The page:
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4:33 PM 6th January 2020

Yorkshire's Todd Becomes First Englishman In Two Decades To Lift British Junior Open Boys Under 17 Title

Yorkshire squash sensation Sam Todd was crowned Dunlop British Junior Open champion (BJO) for the third time as he cruised to victory in the boys’ under 17s at the University of Birmingham Sport & Fitness today.

Sam Todd. Photos by Steve Cubbins
Sam Todd. Photos by Steve Cubbins
His win represents England’s first victory in the boys’ under 17s since 2000, when fellow Yorkshireman – and former World no.1 – James Willstrop claimed the world’s most prestigious junior squash title.

A former champion in the under 13s (2016) and under 15s (2018), the 16-year-old controlled the match from the beginning and swiftly dispatched Malaysia’s [5/8] Ishant Shah in 26 minutes to secure the title, triumphing 11-4, 11-2, 11-2.

“I’m extremely happy,” Todd said after the match. “It’s great to get my third British Junior Open title.”

The 2019 British National champion, who didn’t drop a game in the tournament was too clinical for Shah, toying with his opponent throughout the long rallies before delivering the killer blow.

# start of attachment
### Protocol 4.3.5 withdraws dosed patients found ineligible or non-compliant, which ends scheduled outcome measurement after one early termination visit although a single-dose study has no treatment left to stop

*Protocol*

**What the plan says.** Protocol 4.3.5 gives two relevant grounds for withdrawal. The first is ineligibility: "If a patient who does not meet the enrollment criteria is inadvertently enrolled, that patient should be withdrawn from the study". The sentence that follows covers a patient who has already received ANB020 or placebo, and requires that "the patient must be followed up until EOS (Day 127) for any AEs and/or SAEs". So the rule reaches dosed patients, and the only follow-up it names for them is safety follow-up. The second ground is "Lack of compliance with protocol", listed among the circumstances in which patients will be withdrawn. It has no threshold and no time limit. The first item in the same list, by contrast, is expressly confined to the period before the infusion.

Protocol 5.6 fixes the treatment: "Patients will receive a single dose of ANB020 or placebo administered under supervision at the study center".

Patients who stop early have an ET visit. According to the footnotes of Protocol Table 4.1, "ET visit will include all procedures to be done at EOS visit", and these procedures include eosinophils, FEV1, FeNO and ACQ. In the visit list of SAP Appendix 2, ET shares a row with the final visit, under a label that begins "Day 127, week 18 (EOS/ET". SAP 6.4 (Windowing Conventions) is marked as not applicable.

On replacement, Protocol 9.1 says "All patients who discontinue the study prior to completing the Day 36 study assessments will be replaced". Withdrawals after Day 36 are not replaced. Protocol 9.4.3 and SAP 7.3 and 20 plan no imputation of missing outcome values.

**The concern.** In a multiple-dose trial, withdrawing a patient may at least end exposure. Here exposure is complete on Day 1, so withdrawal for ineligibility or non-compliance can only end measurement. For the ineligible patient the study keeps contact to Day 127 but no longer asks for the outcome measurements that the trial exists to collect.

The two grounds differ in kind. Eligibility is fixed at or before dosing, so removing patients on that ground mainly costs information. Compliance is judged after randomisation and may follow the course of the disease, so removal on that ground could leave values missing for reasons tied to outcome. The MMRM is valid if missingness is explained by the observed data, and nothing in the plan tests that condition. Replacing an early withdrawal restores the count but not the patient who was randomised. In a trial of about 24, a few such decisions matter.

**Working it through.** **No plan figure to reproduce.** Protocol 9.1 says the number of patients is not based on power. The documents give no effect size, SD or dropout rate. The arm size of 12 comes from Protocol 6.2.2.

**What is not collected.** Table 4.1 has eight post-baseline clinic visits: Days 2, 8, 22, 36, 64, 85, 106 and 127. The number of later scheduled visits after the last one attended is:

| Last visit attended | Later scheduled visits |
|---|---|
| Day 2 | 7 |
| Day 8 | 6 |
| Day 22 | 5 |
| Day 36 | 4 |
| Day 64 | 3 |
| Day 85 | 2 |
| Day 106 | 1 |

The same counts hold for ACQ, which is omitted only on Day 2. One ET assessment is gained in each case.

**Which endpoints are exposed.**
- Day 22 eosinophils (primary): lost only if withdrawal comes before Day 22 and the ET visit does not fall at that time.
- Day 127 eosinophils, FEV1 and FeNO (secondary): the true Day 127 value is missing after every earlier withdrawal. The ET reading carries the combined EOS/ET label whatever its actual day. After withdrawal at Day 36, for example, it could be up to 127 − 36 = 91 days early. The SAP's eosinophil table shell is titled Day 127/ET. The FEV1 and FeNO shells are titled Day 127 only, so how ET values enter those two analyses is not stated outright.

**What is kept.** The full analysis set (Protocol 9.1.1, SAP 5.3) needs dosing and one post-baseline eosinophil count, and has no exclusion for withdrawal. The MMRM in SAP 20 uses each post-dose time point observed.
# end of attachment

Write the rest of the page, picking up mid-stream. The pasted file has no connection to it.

Playing with maturity and professionalism, Todd quietly executed his game plan before offering the cameras a fist pump at the end of the match, the emotion of the moment finally setting in.

Assessing his performance, Todd said: “I was very happy with the way I played. I didn’t let him get in the match and I thought I was very solid throughout. Overall, I’m just very happy.”

Today’s Dunlop British Junior Open final was Todd’s fourth in five years, and the Pontefract-native was pleased to capture the under 17s title at the second time of asking, having lost in five games to Egyptian top seed Yehia Elnawasany last year.

He said, “This time I was the number one seed so I had more pressure on me than last time and I had to make sure that I was very focused for the match.

“I didn’t let it get tense, I had a good lead throughout and did what I needed to do today.”

Article by Elizabeth Botcherby.